Few things are more enigmatic than the unpredictability of life. The COVID-19 crisis struck like a bolt from the blue, stunning us like a deer immobilised by the headlights of a hunter’s jeep. The pandemic changed life as we knew it. A ‘new normal’ settled in, casting its shade of isolation and uncertainty amid a daily battle with an unknown, microscopic enemy. The first two days of Lockdown 1.0 were enough to throw my hyperactive genes—I constantly crave activity—off-balance. The very thought of my home’s front gate turning from an entry point to a ‘no-exit’ barrier overnight was unnerving.
I tried my best to play the role of a fun-loving father to my five-year-old cracker of a daughter and an entertaining, cheery companion to my master, aka wife. While still struggling to answer two moot questions—what now and what next—I stumbled upon former US President John F. Kennedy’s inspirational words: “In a crisis, be aware of the danger, but recognise the opportunity.” And so, I got thinking, what is the opportunity here?
Locked up with little to do, I browsed my Twitter timeline while trying to shut out the background score of clanking utensils and knives at work on chopping boards. I saw #21DayLockdown trending on the platform, with posts about how people were utilising their unforeseen staycation. And voila, inspiration came knocking.
As someone who did not even know how to crack an egg, I thought—or was it the sounds from the kitchen that played a trick—why not set up a cooking challenge? The next second, I had my own hashtag: #21DayLockdown21Dishes. I intruded into the kitchen, the sacrosanct territory of Gopalji, our family member for the past 38 years who ensures that we are well-fed and fulfilled, and took my first cooking lesson. Gobhi paratha was my first culinary creation. The varied shapes and sizes turning up on the rolling board aside, it was quite a success. I patted myself on the back, but my Punjabi blood—or should I say stomach—refused to revel in pride.
So, another day, another recipe—the earthy robustness of shakarkandi (sweet potato) chaat. Then, aloo matar and mixed vegetables graced the menu. So far, so good—relatively easy and vastly satisfying. My ambition, however, resulted in a failed attempt at baking a chocolate cake. Nonetheless, like any other digital addict, I proudly showed off the ‘delicacy’ on my social media platforms, realising mid-way through the video that I had been pronouncing cake batter as ‘cake batten’! The experiments continued—some succeeded, while others, well, not so much.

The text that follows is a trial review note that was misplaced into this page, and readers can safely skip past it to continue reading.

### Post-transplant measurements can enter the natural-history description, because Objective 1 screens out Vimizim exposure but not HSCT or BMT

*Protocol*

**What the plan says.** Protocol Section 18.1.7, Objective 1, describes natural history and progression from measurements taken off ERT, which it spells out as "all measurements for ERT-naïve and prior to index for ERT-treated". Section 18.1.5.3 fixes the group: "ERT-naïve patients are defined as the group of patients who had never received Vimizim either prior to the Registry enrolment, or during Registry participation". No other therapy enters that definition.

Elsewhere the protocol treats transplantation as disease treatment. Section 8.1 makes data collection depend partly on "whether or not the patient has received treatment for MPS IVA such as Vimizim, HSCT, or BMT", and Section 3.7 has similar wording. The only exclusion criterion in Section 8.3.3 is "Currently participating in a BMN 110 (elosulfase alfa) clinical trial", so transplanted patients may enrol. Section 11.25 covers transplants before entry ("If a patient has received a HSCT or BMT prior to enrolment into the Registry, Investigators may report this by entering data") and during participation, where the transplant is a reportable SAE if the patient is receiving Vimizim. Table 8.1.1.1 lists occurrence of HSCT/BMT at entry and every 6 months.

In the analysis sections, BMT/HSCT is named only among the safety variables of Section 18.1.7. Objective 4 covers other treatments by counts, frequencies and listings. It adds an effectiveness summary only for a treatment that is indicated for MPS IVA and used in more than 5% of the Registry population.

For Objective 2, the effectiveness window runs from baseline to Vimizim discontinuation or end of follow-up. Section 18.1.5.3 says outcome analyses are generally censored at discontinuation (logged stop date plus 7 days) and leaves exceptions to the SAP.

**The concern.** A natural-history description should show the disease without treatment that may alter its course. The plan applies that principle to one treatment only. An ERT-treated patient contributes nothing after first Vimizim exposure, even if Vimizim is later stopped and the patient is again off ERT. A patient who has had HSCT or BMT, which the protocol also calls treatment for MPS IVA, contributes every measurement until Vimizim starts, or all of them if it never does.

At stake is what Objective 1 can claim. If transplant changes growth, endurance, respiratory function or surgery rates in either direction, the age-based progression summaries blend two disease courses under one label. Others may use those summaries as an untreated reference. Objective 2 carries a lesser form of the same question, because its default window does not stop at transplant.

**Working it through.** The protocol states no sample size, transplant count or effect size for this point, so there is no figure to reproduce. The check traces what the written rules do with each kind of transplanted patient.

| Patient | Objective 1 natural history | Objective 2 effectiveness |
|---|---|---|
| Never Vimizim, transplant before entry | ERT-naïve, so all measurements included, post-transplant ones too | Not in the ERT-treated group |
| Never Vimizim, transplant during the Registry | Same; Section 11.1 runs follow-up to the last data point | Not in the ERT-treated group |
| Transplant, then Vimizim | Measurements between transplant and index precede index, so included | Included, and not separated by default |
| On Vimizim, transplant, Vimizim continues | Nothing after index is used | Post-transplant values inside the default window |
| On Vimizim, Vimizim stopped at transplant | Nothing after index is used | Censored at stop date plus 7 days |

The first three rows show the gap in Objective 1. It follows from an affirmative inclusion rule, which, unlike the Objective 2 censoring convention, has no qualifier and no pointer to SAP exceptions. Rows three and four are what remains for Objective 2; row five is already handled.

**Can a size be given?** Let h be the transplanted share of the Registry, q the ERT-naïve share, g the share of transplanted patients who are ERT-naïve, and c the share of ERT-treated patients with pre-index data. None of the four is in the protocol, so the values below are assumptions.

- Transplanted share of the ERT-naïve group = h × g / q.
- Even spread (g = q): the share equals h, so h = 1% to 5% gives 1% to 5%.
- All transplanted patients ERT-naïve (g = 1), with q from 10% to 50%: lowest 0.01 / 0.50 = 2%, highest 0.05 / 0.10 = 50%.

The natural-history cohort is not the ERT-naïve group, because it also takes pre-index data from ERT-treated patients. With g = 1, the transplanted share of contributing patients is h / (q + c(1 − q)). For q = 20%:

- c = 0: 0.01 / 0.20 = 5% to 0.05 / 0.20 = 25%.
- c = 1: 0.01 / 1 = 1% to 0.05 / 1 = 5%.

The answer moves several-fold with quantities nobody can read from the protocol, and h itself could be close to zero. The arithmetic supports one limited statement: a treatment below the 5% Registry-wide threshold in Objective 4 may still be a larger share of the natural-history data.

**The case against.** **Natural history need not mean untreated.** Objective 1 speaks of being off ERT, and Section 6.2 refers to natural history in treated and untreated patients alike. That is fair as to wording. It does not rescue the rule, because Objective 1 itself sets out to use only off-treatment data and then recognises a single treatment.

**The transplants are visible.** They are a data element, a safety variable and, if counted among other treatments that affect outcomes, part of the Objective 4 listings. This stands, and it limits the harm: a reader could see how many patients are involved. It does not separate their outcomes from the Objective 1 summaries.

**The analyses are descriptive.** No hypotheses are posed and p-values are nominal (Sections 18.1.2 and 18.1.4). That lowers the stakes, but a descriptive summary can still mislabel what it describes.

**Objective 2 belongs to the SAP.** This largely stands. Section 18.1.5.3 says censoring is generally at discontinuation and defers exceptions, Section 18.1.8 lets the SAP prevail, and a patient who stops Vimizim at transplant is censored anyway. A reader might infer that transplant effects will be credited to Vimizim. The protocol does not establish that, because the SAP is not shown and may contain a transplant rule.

In my 37 years of existence, the lockdown was my first realisation of what ‘time freeze’ meant. Passing time—by myself or together as a family—was the biggest challenge. As a lawyer and politician, I lead a public life. I love going out and meeting people physically, not virtually. The feeling of being locked up, a prisoner of my smartphone, laptop or television, threatened to career me into melancholia.
Pay attention to your mental health—do not let isolation kick you off-balance. The fear of being sucked into a vortex of boredom and depression encouraged me and the family to devise an engaging routine. We decided to follow a regimented protocol of activities for the day—making our beds, a fixed time for meals, chatting with friends, dedicated family gossip sessions, an indoor cricket match played with the sincerity of a trophy match and the non-negotiable game of ‘Memory’ with my daughter. And of course, we never forgot the most essential chore in a Punjabi household—planning meals for the following day.
I am a licensed private pilot. The lockdown made me recount two important lessons that all my instructors impressed upon during the training: “Do not lose your orientation when in a tailspin. Come out of a tailspin without jangling your nerves.” In my limited flying experience of 200 hours, I have been fortunate enough to not have put my rough-weather-flying skills to test in a real-time situation. The pandemic and the lockdown, however, made me realise that these talismans would hold anyone in good stead during a crisis, whether it be a flight emergency, COVID-19 or something else.
My father, a cancer survivor, spent the past three months all by himself, without ever complaining about the loneliness. He has imparted another life lesson—crises, by their very definition, test you and the only way to come out a winner is to tell yourself, “This too shall pass.” So, no matter how hard you’ve been hit, grab the rudder and control the tailspin!Jaiveer Shergill is a Supreme Court lawyer and Congress’s national spokesperson